Internal loads––including the building occupant load (both sensible and latent), plug load (such as heat from lights and computers), and lighting load––were modeled to be consistent with the operation of the planned new building. Lighting power density was modeled based on the ASHRAE 90.1 Whole Building method, which specifies a maximum LPD of 1.2 W/sf for K-12 schools. This information was gathered from the ASHRAE Handbook of Fundamentals and ASHRAE 90.1-2007.

Based on these parameters, we created energy models comparing the following four HVAC systems:

1.  A four-pipe fan coil system with a decoupled four-pipe outdoor air system, air-cooled chillers with ice storage to generate chilled water, and gas-fired condensing boilers to generate heating water.

2.  The same configuration as above without ice storage to generate chilled water.

3.  A four-pipe fan coil system with a decoupled four-pipe outdoor air system, a magnetically levitated bearing centrifugal chiller (with a high-efficiency compressor) without ice storage to generate chilled water, and gas-fired condensing boilers to generate heating water.

4.  A water-source heat pump fan coil system with a decoupled water-source outdoor air system, a closed-circuit cooling tower, and gas-fired condensing boilers to generate condenser water.



The second part of the analysis involved determining all of the costs associated with the proposed HVAC system––first costs, annual maintenance cost, energy costs, and escalation and discount rates. 

Capital project costs were calculated by determining the equipment, materials, and installation costs, plus an additional 25% of the construction cost to account for soft costs. All of the cost data for the equipment was provided by the basis of design HVAC manufacturer. The controls contractor provided a budget quote for each of the HVAC systems based on the school’s square footage. Piping, supports, and other miscellaneous equipment costs were provided by the manufacturer or collected from RSMeans. Cost-neutral items, such as ductwork and duct insulation, were not included.

Annual maintenance cost. Berkeley County School District prefers to perform its own maintenance, so BCSD facilities personnel evaluated each of the proposed HVAC systems and defined their maintenance strategies, schedules, and cost for each system type.

Annual energy cost. The energy models were used to calculate the annual energy usage. Only energy usage for the HVAC systems and their associated components was used for the analysis. Items affecting the HVAC system, such as lighting and process loads, were modeled; however, their energy consumption was metered separately in the energy model so that the analysis could evaluate the energy usage of the HVAC system alone. The utility rate structure was then applied to the annual energy usage to find the annual HVAC energy cost.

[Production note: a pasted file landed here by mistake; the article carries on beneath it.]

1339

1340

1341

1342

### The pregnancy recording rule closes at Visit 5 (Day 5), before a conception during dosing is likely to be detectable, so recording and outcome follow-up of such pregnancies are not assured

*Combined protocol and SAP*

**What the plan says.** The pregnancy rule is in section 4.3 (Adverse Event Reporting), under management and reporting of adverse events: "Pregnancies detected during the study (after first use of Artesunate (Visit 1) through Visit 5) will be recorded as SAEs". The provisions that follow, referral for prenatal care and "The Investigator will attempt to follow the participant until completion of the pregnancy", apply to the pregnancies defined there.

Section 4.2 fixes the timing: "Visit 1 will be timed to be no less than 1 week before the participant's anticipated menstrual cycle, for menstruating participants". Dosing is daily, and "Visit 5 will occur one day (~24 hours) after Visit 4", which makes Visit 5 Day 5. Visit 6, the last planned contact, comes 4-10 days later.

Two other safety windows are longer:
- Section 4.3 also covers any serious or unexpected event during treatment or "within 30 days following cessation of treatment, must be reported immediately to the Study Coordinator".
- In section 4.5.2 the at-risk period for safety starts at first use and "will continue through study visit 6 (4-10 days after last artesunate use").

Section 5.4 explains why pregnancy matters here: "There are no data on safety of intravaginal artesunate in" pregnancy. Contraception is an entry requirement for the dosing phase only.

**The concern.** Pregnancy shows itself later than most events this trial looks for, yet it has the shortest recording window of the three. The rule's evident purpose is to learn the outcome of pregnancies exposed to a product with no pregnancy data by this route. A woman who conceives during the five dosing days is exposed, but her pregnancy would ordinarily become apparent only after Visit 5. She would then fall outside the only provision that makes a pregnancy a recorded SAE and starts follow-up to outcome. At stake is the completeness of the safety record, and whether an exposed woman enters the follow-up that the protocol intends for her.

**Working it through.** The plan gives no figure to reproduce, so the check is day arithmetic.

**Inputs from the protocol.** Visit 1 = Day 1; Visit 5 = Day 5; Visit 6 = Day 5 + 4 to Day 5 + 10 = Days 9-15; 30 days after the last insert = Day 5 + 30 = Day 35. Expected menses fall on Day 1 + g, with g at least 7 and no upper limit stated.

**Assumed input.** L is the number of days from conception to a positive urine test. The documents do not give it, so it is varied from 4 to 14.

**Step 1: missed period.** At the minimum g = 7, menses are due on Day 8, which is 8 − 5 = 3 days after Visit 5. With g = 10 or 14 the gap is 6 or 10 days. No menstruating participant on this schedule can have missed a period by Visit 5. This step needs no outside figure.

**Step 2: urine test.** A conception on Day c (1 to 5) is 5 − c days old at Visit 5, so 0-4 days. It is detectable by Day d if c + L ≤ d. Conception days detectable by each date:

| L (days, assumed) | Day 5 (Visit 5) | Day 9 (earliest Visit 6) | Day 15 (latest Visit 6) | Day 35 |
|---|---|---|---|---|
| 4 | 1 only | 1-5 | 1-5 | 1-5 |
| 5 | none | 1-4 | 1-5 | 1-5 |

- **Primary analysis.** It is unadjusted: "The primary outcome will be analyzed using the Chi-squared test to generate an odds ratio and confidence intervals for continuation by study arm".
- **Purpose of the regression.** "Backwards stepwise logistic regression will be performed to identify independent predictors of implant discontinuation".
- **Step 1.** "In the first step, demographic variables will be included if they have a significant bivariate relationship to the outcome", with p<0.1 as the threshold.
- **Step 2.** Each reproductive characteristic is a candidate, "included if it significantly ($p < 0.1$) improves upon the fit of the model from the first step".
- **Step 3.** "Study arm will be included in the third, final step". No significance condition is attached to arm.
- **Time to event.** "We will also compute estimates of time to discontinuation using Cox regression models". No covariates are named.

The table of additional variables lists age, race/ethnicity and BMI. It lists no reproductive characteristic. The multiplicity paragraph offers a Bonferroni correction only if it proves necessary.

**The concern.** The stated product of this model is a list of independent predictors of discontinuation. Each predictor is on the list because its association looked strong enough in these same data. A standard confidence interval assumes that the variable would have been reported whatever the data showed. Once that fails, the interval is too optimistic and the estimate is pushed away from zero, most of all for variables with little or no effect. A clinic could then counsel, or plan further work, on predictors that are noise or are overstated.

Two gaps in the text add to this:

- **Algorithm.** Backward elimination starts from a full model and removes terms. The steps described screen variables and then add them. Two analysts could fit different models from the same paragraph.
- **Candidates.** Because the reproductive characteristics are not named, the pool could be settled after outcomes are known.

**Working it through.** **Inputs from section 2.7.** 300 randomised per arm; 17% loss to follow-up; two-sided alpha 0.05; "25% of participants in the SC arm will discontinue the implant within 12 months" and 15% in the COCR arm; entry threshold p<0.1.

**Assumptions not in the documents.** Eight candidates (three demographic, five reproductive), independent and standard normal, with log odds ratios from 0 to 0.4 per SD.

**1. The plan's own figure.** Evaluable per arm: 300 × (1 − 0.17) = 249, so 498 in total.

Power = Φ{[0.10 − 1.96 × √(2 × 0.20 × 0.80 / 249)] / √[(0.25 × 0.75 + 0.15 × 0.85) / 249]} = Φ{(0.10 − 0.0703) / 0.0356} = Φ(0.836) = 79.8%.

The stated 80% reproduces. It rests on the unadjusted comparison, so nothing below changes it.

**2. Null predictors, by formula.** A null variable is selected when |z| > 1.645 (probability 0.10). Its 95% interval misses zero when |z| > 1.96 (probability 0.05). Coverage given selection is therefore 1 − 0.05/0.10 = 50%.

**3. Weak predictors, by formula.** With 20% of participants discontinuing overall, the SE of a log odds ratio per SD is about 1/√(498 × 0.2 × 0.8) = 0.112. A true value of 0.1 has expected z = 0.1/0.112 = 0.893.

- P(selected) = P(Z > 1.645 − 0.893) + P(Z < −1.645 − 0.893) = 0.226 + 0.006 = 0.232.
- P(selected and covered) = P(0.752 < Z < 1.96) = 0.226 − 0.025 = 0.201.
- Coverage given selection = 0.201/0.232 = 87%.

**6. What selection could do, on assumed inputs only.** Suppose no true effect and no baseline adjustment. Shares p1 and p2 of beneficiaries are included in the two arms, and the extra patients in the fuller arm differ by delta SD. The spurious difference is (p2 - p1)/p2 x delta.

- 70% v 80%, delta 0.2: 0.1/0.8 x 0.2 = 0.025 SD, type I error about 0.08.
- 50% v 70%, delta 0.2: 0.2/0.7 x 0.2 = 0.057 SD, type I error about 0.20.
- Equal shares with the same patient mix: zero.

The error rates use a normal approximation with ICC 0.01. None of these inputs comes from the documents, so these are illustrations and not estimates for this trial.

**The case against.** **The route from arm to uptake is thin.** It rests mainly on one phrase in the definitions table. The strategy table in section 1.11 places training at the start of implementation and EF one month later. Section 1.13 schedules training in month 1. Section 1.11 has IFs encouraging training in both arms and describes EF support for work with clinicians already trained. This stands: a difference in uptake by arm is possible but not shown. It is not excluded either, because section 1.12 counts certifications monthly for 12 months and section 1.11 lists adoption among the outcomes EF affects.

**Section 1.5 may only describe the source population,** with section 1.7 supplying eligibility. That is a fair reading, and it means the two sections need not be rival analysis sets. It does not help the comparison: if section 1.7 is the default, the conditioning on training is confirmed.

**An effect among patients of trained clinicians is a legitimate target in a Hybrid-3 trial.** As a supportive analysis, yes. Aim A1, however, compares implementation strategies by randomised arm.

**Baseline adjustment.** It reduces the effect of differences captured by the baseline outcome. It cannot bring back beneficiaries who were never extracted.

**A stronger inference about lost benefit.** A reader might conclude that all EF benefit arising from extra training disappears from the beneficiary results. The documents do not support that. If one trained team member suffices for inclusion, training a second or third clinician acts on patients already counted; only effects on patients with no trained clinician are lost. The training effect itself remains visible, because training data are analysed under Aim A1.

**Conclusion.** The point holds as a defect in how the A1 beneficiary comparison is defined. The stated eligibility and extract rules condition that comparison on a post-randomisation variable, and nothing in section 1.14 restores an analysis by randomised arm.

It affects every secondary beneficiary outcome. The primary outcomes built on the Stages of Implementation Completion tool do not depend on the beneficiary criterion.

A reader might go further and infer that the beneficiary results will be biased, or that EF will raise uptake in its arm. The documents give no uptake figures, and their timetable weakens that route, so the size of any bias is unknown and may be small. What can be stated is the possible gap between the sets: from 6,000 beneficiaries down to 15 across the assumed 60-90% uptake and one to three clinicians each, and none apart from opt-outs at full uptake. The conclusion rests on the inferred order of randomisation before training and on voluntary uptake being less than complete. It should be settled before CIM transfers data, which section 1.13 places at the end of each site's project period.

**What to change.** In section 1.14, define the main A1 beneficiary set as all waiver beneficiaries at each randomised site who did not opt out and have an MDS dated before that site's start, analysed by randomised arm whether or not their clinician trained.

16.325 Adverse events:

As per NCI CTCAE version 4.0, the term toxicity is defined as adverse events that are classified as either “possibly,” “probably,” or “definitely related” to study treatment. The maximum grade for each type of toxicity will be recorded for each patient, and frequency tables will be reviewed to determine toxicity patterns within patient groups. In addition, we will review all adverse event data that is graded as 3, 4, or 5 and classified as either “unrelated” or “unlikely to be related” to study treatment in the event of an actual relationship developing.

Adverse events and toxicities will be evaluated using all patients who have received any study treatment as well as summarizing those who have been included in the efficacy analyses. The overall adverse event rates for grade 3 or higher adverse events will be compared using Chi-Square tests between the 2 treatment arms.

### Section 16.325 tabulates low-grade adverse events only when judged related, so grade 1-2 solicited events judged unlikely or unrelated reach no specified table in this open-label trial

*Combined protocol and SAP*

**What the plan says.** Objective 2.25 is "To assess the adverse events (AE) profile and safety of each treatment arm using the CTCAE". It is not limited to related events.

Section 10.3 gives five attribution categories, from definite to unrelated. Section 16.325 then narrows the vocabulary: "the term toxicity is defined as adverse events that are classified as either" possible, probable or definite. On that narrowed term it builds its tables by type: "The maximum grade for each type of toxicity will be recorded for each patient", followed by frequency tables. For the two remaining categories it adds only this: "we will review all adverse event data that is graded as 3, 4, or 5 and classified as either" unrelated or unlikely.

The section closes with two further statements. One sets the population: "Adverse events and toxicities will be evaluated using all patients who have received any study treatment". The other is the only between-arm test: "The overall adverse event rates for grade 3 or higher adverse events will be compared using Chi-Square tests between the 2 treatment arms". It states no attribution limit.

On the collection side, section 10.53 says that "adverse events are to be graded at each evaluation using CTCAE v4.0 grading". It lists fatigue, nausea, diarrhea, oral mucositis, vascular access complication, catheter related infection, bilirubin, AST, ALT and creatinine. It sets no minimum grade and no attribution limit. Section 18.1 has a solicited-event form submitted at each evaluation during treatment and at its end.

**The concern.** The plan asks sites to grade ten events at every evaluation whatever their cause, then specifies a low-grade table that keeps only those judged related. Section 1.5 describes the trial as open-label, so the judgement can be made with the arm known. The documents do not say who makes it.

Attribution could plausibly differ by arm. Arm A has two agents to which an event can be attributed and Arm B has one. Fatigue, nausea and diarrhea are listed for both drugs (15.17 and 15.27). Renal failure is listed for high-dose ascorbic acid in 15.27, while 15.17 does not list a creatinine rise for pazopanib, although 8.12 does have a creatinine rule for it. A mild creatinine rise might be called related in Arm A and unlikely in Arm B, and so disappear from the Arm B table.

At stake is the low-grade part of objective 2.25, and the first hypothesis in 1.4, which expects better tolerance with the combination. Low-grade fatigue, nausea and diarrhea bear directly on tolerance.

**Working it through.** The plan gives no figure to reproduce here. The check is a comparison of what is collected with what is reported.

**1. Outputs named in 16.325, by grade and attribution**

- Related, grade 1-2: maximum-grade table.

Escalation and discount rate. Electrical costs were calculated based on a 4% escalation rate provided by the local utility company. Natural gas and maintenance costs were calculated based on a 2% escalation rate. The escalation rates were used in conjunction with a discount factor of 5% in order to calculate the net present value of the annual costs. 

The final step in the analysis was to determine what period of time would be used for the calculations. While most school buildings could be expected to have a lifetime of 30, 40, or even 50 years, such was not the case for the mechanical systems under study. Three of the systems had published life cycles of 20 years; the water-source heat pump system had a published effective life of 15 years. To rectify this imbalance, it was decided to calculate the cost over a 20-year period, with the assumption that 33% of the water-source heat pump system would have to be replaced at year 15.

All of the costs were then added together and the net present value of each system was calculated based on a 20-year period. The results were then analyzed by comparing the capital cost, the first-year cost, and the life cycle cost (Table 1). 

For the modeled building architecture, we determined that a water-source heat pump system would have the lowest annual energy usage––at least 44.3% (MBtu) less than any of the other three systems we modeled. It also had the lowest 20-year life cycle cost: 19.6% less than the FCU with ice storage, 13.8% less than the FCU without ice storage, and 13.1% less than the FCU with high-efficiency chiller.

Moreover, our analysis also showed that the water-source heat pump system would also have the lowest maintenance costs, the greatest ease of maintenance, and the least amount of disruption for repairs of any of the candidate systems. 

The net cost of this study to the school district, minus the funding from the utility cooperative, was $24,000. The analysis showed that the school district had the potential to save almost $700,000 over the next-best-performing system and more than a million dollars over the worst-performing system—for each new school project of similar size. 

Based on the energy model, the life cycle cost analysis, the ease of use, and the classroom environment factors cited above, our firm was quite confident in recommending the water-source heat pump system to our client––a recommendation Berkeley County School District officials readily accepted. The system has been specified for the new elementary school that was the prototype for the study and will be used in all of the new schools and most of the major renovation projects.

A life cycle cost analysis is only as good as its inputs. However, with the right team, the right information, and an unbiased analysis, an LCCA can yield extremely valuable results. Every project client, whether large or small, is concerned about energy use and building cost, so a life cycle cost analysis can be useful on virtually any project, no matter the size.

About the Author

Seth Spangler ( is a mechanical engineer at RMF Engineering, Charleston, S.C., with experience in the design and analysis of mechanical systems serving academic, healthcare, laboratory, and federal projects. His expertise includes energy auditing, energy modeling, and the implementation of LEED design and construction credits.